Monday 14 March 2016

Sandstone - Spring 2016 Update

Spring is on its way and the clocks will move forward one hour on 27th March, giving us climbers much more appreciate daylight time to get out on the sandstone! There have been some updates and changes over the past year in the South East, and here is a quick update with everything you need to know for your sandstone excursions in 2016!


Car Park Charges – Harrison’s Rocks

Harrison’s Rocks (aka Birchden Wood) car park is now owned by the Forestry Commission and has a pay and display machine installed. Prices for cars are currently £1 per hour, £4 per day or £6 for 24 hours. The campsite and facilities are open this year and currently cost £5 per adult and £2.50 for children. If you go to Harrison’s frequently, you might want to make a saving by purchasing a yearly ‘discovery pass’ for £27.

For more information check out this article with links to the Forestry Commission website for updates.

Isolated Buttress Issues – Harrison’s Rocks

The Isolated Buttress is still inaccessible by stepping across, and care needs to be taken when accessing it, either by soloing up an easier route or by putting your own safety ropes across. Please note that any ropes put in place will need to be taken down at the end of the day. Any ropes that are left in place will be taken down for safety reasons. The BMC accepts
no liability for the safety of any ropes left
in situ. For the full story please click here.


High Rocks is privately owned and there is a fee for entry into the grounds. Although there are many restrictions on this crag, the sandstone community has fought long and hard to keep the access to the rocks for climbers to use, so the rules, however restrictive they may appear at the moment, must be adhered too.

A daily ticket for non-members is £10, this is reduced to £6 after 5.30pm. Yearly membership costs £50, and a daily ticket for members’ guests cost £7.50.

For the full story on High Rocks please Click here.


Bowles Rocks is a popular crag, especially in the summer months. It is an outdoor centre with its own
natural sandstone outcrop. The rocks are accessible to climbers at all times as long as climbers have their own equipment. At times you may be asked to relocate along the crag if an organised session is taking place.

Prices are as follows: £5 per adult (£4 after 5pm) £3 for children (Under 16)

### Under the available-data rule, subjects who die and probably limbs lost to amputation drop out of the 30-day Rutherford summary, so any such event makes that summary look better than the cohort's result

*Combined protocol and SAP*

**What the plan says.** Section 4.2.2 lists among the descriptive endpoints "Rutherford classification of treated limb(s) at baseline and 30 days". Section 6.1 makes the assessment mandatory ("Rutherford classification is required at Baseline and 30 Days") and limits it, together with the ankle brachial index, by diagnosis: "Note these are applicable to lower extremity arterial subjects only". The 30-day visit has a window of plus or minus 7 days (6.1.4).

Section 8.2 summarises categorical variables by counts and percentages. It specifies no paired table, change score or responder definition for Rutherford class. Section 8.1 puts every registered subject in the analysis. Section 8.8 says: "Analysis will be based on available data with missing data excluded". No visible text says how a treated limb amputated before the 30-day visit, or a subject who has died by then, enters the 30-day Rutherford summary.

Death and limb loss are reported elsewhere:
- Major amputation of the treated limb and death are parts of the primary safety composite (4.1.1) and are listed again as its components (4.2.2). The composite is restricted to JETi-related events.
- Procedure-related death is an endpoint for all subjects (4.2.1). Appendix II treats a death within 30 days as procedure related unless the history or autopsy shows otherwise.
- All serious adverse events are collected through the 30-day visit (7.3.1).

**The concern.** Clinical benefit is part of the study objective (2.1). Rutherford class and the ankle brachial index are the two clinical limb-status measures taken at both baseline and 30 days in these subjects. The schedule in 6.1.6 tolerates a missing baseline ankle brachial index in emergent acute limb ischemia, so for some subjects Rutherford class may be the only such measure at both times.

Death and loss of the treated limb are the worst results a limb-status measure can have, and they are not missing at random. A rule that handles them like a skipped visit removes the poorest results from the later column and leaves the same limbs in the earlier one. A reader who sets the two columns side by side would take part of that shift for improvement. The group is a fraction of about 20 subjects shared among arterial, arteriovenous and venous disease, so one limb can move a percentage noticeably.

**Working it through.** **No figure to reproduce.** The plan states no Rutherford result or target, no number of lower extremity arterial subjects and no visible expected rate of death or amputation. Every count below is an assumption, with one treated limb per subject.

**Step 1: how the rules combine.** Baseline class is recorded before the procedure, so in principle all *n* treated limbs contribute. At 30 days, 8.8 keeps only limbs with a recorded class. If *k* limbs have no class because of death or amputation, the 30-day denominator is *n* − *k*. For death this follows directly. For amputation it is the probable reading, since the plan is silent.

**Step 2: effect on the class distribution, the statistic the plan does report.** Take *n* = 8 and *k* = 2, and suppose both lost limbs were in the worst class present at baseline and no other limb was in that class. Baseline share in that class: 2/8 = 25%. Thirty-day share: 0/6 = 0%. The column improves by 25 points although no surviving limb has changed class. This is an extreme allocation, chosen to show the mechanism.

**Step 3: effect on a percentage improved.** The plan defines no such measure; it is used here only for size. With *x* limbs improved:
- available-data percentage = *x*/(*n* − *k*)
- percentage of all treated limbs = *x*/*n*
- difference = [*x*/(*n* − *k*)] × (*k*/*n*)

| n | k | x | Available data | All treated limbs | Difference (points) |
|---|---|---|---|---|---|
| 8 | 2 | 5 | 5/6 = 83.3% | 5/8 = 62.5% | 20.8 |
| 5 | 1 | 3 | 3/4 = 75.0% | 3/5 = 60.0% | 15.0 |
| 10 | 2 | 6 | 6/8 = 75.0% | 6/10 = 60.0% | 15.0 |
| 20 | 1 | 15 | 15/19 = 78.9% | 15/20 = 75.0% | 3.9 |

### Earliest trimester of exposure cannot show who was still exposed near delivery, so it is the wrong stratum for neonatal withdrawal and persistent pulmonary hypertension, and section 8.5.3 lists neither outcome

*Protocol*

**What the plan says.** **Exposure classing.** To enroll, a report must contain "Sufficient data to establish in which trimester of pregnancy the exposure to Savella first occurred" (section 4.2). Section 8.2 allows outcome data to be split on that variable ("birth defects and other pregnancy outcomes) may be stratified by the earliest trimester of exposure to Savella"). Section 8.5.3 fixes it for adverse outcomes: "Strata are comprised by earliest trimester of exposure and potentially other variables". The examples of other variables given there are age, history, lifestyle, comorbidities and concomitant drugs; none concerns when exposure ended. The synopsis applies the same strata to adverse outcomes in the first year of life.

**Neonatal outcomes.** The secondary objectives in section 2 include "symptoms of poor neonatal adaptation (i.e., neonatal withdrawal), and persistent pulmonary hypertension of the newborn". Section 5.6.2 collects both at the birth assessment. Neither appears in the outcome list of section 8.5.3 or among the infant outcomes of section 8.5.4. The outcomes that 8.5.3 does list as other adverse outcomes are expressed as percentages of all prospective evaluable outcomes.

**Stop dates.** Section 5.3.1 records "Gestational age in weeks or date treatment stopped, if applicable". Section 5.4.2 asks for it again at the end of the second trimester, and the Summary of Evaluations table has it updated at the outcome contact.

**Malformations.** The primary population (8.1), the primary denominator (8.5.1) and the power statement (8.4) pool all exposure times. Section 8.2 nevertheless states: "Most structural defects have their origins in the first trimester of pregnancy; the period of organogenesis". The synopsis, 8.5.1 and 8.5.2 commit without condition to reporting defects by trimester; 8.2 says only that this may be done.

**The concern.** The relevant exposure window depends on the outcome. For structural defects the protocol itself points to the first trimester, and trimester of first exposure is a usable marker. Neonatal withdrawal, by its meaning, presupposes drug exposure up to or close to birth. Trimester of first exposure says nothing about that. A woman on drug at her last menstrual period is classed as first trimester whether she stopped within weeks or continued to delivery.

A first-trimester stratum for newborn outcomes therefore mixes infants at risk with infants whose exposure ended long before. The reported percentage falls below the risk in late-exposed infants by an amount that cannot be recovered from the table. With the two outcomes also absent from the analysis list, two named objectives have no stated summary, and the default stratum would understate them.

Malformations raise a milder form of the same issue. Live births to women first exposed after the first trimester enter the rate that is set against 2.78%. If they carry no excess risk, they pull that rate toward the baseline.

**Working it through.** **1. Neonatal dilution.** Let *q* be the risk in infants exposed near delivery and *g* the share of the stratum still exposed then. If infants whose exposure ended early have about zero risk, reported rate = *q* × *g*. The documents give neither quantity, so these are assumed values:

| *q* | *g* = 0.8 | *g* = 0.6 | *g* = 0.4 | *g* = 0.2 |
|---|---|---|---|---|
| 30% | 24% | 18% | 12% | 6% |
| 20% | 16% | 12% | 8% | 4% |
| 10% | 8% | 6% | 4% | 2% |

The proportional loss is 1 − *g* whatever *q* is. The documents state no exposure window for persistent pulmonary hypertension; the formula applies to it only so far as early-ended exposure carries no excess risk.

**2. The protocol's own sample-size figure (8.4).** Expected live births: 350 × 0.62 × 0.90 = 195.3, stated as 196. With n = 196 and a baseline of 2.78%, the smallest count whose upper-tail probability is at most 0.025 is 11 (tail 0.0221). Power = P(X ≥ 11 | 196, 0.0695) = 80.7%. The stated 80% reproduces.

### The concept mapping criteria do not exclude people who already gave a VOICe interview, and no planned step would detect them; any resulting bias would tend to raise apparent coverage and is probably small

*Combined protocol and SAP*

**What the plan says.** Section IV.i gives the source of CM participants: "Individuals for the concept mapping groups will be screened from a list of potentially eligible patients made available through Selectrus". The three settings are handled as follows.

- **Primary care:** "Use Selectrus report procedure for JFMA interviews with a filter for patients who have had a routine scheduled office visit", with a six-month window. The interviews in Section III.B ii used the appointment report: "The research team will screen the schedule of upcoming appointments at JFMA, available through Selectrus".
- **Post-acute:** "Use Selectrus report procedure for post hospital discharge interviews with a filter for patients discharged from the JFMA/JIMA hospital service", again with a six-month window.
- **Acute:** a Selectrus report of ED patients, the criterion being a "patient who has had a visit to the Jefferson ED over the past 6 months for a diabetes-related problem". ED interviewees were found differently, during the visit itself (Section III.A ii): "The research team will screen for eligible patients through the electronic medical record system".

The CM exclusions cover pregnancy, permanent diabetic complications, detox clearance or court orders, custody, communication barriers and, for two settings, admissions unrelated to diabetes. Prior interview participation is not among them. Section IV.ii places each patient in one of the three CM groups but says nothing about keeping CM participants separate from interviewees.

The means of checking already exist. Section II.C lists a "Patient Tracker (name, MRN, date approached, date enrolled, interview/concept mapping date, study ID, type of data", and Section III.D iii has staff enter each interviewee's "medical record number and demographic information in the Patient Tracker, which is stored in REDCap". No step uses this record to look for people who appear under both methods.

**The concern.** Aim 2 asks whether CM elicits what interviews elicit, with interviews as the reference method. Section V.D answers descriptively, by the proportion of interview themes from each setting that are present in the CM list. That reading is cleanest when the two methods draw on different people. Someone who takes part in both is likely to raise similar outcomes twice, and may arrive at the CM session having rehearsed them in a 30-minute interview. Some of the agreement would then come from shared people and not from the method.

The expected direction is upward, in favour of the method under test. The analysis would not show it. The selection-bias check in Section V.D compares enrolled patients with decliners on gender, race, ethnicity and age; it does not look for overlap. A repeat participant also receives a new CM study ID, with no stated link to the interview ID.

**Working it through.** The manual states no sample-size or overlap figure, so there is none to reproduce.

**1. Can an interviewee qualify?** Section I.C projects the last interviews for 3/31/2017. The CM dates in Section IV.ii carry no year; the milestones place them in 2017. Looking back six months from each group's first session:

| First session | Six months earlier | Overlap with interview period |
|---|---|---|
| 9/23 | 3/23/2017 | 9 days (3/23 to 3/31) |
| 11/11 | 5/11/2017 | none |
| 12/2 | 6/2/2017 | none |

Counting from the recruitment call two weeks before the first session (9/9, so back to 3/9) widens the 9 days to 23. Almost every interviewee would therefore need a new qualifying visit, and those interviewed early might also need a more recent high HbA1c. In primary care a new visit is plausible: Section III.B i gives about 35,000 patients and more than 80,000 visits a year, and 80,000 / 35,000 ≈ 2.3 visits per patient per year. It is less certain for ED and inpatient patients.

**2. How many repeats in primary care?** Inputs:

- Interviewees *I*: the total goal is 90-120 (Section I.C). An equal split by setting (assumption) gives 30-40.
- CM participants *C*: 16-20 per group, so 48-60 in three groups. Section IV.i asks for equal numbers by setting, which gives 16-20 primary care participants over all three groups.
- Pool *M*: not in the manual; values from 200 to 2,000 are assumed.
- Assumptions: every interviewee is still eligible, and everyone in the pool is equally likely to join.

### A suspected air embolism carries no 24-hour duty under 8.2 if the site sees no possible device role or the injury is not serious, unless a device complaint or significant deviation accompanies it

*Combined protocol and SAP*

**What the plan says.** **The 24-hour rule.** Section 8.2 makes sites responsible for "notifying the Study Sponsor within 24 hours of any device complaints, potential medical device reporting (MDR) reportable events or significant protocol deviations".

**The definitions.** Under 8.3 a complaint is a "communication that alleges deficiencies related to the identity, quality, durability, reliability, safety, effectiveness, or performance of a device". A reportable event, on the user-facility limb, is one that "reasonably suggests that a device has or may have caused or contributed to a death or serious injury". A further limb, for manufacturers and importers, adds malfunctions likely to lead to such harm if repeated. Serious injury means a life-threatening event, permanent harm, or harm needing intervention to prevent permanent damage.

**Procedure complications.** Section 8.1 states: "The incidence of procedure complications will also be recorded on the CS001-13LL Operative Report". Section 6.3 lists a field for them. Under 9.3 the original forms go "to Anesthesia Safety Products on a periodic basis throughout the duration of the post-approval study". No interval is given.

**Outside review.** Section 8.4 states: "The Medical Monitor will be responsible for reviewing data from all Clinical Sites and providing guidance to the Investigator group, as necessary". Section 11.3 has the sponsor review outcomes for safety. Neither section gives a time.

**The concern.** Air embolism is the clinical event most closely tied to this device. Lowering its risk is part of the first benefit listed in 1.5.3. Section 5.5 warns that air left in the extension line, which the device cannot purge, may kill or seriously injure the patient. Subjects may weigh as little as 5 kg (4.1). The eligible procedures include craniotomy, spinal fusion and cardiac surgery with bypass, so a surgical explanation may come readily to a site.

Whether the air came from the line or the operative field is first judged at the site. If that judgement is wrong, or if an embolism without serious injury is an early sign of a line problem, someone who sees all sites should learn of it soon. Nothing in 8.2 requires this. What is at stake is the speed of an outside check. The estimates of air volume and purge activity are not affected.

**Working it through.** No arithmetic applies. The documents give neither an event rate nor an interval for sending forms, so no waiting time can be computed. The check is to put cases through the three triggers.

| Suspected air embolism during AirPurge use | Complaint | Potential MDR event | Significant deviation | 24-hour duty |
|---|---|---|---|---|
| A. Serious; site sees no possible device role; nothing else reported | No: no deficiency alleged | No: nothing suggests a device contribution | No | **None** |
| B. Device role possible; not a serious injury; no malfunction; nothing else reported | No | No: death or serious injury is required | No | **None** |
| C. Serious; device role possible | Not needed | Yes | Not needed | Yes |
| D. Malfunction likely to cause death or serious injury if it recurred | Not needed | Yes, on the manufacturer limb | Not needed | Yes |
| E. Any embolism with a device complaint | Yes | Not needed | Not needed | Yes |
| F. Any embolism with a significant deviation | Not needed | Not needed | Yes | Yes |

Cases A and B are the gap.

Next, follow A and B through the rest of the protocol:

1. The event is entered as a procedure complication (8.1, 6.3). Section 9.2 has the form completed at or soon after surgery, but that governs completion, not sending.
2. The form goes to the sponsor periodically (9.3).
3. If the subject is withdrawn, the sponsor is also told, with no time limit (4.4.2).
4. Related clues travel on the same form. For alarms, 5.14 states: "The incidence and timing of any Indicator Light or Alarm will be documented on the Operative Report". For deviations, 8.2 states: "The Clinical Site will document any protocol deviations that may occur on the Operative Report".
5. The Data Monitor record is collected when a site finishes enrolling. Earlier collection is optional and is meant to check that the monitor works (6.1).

If you find yourself visiting Bowles frequently, you might want to consider buying a yearly pass costing £32 per person. Tickets and passes can be bought from the office at the entrance car park.


The HRMG (Harrison’s Rocks Management Group) are currently updating the Code of Practice for

As the rock is very fragile, a set of rules must be followed.

The main points to consider are:

- Use a non-stretch belay rope and sling.
- Make sure the karabiner hangs over the edge of the crag.
- Make sure moving ropes do not come into contact with the rock.
- Clean your shoes before starting each climb.
- Walk off when you have finished a climb, do not lower off.
- Do not abseil.

The full version will be out this year.


The sandstone open meetings offer the chance to have your say on southern sandstone climbing and management issues. These meetings are open to all climbers to attend and are usually held at Bowles Rocks a couple of time a year. Issues discussed, for example, range from access issues, top-roping and other ethical issues, erosion of crags, repair of crags, bolting issues, use of chalk, groups using the rocks, bouldering issues and much more.

The next 2016 meeting will be held on Sunday 15th May at Bowles Rocks bar at 6.30pm. The BMC usually provide food. To read the previous minutes of meetings, please visit our Meetings Page.


If you are lucky enough to find a new route to climb on then ensure you add it to the UKC logbooks. Contributing in this modern way  will ensure your routes are recorded  and allow other climbers to rate route grades and add their comments.


Tom Gore has been busy on the sandstone. Check out his latest South East Round-Up on UKC.


Climbers hate rainy days, but luckily there is a brand new bouldering wall called Karma Climbing which is a dedicated bouldering facility in Tunbridge Wells which is now fully open. No matter the weather, you have no excuse to not keep strong!